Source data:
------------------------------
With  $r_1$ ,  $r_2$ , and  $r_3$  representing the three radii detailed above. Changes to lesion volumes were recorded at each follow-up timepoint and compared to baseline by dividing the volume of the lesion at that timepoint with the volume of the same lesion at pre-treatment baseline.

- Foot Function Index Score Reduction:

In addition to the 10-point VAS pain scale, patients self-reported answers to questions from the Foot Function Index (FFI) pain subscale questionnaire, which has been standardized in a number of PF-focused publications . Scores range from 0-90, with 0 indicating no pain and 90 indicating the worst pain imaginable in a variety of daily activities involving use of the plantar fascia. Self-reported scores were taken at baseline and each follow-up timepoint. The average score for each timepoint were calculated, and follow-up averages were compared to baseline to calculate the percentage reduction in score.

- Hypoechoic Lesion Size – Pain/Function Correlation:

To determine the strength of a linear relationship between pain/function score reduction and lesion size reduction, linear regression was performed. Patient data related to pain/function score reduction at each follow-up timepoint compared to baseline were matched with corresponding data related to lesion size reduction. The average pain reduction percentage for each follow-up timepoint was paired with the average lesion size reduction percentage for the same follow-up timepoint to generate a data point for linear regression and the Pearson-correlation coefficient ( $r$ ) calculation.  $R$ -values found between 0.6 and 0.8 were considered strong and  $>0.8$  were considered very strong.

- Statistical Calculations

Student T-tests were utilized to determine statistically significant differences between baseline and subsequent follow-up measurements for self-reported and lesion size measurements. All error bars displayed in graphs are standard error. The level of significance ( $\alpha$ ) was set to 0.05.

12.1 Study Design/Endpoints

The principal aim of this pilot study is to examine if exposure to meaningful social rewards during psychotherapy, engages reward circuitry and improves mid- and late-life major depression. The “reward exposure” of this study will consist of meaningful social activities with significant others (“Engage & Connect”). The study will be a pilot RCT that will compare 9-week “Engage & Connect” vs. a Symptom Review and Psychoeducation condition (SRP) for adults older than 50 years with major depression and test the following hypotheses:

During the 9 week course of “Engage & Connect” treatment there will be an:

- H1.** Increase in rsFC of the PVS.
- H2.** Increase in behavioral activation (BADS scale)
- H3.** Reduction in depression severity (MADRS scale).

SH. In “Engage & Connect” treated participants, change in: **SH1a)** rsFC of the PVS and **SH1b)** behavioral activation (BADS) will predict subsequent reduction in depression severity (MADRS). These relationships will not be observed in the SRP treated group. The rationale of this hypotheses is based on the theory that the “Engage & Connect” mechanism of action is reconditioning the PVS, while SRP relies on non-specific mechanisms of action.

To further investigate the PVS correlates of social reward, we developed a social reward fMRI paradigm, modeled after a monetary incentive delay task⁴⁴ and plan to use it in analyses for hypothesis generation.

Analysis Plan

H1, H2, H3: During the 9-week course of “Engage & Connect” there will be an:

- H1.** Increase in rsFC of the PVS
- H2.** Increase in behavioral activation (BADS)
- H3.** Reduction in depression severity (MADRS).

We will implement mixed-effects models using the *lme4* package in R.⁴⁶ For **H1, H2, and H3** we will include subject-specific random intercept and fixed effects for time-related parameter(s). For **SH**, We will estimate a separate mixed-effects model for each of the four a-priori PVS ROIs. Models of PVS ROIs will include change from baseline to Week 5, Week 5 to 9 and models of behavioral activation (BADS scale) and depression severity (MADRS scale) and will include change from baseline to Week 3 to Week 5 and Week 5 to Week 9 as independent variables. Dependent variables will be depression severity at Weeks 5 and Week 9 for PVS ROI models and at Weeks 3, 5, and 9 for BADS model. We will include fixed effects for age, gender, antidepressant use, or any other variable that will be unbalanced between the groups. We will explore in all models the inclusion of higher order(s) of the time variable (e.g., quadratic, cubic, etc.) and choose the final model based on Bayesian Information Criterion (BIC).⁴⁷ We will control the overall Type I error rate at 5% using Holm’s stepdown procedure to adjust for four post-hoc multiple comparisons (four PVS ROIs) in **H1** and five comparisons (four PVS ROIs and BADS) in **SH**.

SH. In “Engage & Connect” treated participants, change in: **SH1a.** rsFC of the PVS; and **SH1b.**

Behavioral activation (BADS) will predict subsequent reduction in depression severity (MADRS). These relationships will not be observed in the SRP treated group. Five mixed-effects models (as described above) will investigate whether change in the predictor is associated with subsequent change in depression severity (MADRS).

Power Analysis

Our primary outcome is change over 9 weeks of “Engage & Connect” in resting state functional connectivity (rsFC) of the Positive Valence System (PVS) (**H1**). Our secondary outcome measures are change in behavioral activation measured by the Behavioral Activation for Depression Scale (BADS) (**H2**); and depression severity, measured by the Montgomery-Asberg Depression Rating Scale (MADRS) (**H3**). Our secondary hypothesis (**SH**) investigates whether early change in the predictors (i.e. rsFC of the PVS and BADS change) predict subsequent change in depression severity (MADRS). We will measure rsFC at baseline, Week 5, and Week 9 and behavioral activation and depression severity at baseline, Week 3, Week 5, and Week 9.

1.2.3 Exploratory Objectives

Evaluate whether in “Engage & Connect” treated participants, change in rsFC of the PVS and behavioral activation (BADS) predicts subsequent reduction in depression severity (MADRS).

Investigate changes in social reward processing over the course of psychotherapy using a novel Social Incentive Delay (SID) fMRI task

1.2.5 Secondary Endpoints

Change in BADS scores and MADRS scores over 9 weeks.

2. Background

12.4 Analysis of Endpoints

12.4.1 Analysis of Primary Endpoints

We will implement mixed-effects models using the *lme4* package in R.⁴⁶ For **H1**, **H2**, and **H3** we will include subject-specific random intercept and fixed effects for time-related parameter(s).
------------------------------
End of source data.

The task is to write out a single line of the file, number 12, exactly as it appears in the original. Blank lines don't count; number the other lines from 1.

- H2.** Increase in behavioral activation (BADS scale)